Surviving on charity
Eddie Ragland, a Prichard policeman for 25 years, is entitled to a pension of $1,902 a month. In August, he confronted an armed robber in a Prichard car wash and ended up in hospital with his intestines shot to pieces.
Thousands of dollars in medical bills keep arriving, week after week, and had it not been for the donation jars set up in local restaurants and police stations, Ragland thinks he simply wouldn't have recovered.
He moves painfully now, and has found work at Mobile's airport.
"They just don't give a doggone about you," he says of his former employers at the city of Prichard.
But shaming Prichard's politicians has proven pointless. This is, after all, America. Shame left the building a long time ago.
Prichard's politicians are making sure they get paid, as well as current city employees (stopping services could cost votes, after all).
Mayor Ron Davis, in fact, received a 50 per cent raise just about the time the pensions were cut off. "Every two weeks, each of you expect a paycheque," retiree Cyndy Norwood lectured the councillors last week. "We do, too. The difference is you control the chequebook and make sure you get yours, and we don't."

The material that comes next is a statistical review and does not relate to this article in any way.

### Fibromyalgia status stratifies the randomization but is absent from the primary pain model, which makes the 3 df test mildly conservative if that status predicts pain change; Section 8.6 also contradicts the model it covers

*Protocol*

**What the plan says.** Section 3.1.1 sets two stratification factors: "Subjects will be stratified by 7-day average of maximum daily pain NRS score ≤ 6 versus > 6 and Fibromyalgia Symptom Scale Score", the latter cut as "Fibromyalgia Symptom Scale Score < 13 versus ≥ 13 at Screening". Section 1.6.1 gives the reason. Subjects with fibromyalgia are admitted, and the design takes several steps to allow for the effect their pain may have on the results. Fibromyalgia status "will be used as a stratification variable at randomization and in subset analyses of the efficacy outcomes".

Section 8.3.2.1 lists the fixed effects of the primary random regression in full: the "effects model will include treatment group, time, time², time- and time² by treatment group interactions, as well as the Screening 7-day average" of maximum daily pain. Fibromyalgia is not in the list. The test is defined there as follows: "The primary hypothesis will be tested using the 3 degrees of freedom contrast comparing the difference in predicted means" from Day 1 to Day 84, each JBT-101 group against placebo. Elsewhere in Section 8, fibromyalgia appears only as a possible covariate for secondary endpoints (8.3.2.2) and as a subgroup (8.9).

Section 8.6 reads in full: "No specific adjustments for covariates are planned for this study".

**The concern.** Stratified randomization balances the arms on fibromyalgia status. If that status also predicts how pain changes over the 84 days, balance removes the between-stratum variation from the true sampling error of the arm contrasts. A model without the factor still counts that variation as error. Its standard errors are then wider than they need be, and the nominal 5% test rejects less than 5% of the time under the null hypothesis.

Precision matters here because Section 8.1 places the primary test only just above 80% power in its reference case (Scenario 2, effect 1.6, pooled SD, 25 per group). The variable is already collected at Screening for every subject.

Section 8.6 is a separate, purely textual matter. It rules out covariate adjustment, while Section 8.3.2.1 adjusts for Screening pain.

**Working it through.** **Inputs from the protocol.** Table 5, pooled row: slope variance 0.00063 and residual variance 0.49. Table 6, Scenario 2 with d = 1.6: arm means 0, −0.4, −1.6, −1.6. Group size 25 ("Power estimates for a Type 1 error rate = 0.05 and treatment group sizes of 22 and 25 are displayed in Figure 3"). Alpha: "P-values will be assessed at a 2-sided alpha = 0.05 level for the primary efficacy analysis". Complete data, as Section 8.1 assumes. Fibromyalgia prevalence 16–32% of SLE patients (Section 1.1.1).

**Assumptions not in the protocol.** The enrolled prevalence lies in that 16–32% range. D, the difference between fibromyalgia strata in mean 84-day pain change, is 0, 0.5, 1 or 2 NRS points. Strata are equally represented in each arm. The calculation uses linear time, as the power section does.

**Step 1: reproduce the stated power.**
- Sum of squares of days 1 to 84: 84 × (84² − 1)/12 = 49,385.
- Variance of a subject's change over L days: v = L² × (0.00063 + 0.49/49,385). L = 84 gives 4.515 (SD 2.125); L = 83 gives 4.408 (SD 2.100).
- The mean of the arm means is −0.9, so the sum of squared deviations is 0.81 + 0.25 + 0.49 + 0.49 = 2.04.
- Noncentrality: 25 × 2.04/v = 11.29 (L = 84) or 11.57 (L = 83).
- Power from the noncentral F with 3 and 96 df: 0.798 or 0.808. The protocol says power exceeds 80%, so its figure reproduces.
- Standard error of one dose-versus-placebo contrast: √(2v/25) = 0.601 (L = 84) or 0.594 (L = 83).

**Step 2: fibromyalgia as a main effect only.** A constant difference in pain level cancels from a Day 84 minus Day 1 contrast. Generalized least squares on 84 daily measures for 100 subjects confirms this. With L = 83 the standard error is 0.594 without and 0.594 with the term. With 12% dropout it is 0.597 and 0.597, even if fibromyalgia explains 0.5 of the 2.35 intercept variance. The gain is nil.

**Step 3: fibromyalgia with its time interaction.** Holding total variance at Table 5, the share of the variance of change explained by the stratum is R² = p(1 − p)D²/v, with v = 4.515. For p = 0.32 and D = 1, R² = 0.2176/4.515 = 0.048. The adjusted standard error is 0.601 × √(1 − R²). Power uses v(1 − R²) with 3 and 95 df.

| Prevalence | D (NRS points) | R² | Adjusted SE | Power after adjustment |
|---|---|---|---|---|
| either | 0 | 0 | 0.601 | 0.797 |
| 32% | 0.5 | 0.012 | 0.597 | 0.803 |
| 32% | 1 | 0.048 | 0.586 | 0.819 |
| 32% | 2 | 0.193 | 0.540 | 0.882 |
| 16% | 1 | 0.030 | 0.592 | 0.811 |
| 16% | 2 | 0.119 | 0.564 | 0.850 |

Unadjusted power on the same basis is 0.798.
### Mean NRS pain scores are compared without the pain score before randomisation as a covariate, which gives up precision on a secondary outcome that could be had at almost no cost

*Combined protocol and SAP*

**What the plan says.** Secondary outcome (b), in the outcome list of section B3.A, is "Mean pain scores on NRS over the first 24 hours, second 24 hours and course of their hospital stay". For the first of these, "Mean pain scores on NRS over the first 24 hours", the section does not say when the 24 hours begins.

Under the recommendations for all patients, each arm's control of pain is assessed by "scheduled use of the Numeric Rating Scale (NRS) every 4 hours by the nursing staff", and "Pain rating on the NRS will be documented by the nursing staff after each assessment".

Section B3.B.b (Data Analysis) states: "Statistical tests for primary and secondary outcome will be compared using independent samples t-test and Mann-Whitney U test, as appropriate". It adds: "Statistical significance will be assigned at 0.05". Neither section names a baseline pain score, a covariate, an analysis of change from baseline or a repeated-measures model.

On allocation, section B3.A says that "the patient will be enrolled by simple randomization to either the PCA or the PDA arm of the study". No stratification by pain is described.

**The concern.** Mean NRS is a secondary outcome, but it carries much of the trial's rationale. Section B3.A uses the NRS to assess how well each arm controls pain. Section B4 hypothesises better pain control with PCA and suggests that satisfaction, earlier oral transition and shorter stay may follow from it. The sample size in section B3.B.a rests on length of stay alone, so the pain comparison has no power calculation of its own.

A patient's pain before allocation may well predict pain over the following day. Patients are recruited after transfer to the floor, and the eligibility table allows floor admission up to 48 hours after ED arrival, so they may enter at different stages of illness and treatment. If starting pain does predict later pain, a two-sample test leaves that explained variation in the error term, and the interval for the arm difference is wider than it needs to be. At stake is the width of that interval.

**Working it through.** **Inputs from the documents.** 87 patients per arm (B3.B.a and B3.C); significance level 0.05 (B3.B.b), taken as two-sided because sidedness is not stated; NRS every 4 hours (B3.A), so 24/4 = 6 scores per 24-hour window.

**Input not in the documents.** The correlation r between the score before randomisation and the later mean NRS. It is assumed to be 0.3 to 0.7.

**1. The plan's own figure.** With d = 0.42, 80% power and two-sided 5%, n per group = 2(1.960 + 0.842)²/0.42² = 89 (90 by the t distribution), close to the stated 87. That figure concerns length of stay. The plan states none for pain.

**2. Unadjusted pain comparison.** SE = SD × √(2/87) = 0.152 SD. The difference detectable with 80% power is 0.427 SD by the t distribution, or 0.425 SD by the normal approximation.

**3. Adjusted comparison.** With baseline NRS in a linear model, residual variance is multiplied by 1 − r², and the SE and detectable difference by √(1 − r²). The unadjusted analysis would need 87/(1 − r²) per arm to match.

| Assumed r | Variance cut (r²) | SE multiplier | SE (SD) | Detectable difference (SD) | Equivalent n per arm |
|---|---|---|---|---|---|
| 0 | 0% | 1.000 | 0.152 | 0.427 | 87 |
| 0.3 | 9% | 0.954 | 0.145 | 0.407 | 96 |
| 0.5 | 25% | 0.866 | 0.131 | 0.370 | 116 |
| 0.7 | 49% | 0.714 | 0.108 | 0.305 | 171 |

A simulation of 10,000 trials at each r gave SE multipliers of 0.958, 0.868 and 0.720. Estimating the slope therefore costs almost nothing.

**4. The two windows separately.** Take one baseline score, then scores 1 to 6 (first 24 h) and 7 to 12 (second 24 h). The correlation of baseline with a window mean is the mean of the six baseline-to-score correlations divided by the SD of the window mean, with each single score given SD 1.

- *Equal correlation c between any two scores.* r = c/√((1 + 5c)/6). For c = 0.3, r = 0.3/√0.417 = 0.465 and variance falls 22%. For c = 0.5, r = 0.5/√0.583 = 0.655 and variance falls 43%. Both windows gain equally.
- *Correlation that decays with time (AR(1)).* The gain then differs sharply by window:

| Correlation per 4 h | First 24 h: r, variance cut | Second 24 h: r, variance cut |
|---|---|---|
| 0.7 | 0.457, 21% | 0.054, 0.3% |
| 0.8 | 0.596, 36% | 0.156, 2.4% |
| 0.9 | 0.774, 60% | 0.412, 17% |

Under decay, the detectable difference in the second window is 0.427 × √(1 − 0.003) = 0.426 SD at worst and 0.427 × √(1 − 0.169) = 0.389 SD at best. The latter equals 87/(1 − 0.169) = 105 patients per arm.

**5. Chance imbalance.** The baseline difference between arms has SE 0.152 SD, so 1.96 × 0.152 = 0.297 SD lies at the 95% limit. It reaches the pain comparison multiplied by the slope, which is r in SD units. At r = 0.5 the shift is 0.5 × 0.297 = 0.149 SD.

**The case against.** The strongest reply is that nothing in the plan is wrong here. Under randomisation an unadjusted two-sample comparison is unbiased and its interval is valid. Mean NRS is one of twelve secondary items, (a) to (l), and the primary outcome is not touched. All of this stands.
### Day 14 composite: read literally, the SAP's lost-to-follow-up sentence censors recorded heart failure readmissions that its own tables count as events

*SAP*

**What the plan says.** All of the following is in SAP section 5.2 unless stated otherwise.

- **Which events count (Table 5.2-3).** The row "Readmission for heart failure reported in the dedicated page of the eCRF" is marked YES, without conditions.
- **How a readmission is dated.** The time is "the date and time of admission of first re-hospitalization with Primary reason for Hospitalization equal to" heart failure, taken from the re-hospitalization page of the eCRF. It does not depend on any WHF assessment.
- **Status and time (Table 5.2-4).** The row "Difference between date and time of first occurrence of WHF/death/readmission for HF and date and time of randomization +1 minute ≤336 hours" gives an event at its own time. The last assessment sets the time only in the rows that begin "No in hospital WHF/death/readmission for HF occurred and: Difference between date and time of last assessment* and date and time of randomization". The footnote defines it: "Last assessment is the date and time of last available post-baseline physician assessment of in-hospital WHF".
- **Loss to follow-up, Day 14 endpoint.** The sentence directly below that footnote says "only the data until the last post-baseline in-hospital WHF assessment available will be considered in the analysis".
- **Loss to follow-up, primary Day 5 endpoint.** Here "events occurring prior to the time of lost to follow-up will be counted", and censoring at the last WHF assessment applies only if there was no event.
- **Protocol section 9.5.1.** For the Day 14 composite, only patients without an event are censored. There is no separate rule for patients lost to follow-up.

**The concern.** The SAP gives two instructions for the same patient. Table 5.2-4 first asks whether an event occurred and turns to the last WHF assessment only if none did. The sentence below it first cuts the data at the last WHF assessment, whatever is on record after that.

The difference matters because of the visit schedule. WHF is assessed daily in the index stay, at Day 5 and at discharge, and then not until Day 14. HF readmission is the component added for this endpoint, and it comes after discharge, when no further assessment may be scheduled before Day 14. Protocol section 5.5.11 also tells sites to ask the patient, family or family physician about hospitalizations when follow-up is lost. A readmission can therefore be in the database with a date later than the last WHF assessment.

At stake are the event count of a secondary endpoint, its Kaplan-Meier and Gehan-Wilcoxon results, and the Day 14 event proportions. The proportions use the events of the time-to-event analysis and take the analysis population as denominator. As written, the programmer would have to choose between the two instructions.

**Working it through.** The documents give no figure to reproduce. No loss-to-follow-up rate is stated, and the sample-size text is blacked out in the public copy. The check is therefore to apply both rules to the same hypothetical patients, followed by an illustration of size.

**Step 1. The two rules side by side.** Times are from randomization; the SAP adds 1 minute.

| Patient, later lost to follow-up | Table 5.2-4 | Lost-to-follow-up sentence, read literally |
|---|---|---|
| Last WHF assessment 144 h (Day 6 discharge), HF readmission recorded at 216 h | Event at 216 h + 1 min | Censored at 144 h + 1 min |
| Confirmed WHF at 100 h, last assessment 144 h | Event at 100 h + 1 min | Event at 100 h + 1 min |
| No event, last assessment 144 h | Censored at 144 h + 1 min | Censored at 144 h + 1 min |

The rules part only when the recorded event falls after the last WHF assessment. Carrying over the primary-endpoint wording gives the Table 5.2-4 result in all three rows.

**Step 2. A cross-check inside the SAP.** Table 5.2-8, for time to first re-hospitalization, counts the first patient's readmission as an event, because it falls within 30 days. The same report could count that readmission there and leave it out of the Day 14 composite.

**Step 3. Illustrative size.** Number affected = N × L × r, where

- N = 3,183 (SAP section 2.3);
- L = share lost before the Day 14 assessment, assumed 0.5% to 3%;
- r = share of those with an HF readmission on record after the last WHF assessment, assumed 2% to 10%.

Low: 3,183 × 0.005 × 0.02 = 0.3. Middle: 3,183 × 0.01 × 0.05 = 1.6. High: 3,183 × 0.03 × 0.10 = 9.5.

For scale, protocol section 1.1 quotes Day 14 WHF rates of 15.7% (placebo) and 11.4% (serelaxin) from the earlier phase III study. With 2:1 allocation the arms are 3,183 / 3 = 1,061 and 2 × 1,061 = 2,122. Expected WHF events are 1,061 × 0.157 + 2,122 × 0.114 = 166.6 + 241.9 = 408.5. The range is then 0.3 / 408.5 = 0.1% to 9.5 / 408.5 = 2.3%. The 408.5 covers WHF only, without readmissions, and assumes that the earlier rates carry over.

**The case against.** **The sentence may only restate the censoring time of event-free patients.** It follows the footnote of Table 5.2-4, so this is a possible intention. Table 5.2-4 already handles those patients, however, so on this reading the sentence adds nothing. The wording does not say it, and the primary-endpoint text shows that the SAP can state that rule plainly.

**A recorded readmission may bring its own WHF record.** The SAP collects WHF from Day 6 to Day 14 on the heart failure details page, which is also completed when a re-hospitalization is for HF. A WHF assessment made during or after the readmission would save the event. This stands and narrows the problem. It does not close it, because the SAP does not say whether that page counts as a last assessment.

That Prichard is violating state law is academic. Who's going to enforce it? The state of Alabama? Washington? Not a chance.
Everybody has problems these days, and the senior levels of government might someday have to break a few laws, too.
In New Jersey, the city of Camden, with one of the highest crime rates in the country, has just laid off half its police force.
The city of Vallejo, in California, is bankrupt. The state of Illinois, floundering in debt and staring at a huge pension liability, has just raised its income tax 66 per cent. Maryland raised its retirement age. The city of Philadelphia and the state of New Jersey have pension issues that look to rival Prichard's.
Even the federal government has liability locomotives heading full speed its way.
Social Security and Medicare costs are going to balloon by hundreds of trillions of dollars in the years to come, and the money to pay simply isn't there.
So far, most senior governments in this country have closed the gap by issuing bonds, meaning borrowing. Cans are being kicked all over America.
President Obama, in fact, has become something of a big can-kicker himself in that regard.
Cornered by reporters after the Prichard council meeting, Mayor Davis was anxious to point that out.
"If you look at other areas, what they're doing, is they're borrowing their way to pay," he said. "And that's the only difference between us now and other people. We don't have the capacity to borrow our way out."
True enough. And Gwendolyn Williams's tax increase suggestion is about as welcome in Prichard as it is in Washington.
Not going to happen, declared Davis.
But bills have to be paid. And there isn't much question where this is all heading.
Absent significant tax increases, conservatives across America are about to get what they've been demanding for years: smaller government. Though perhaps a lot smaller than they ever dreamed.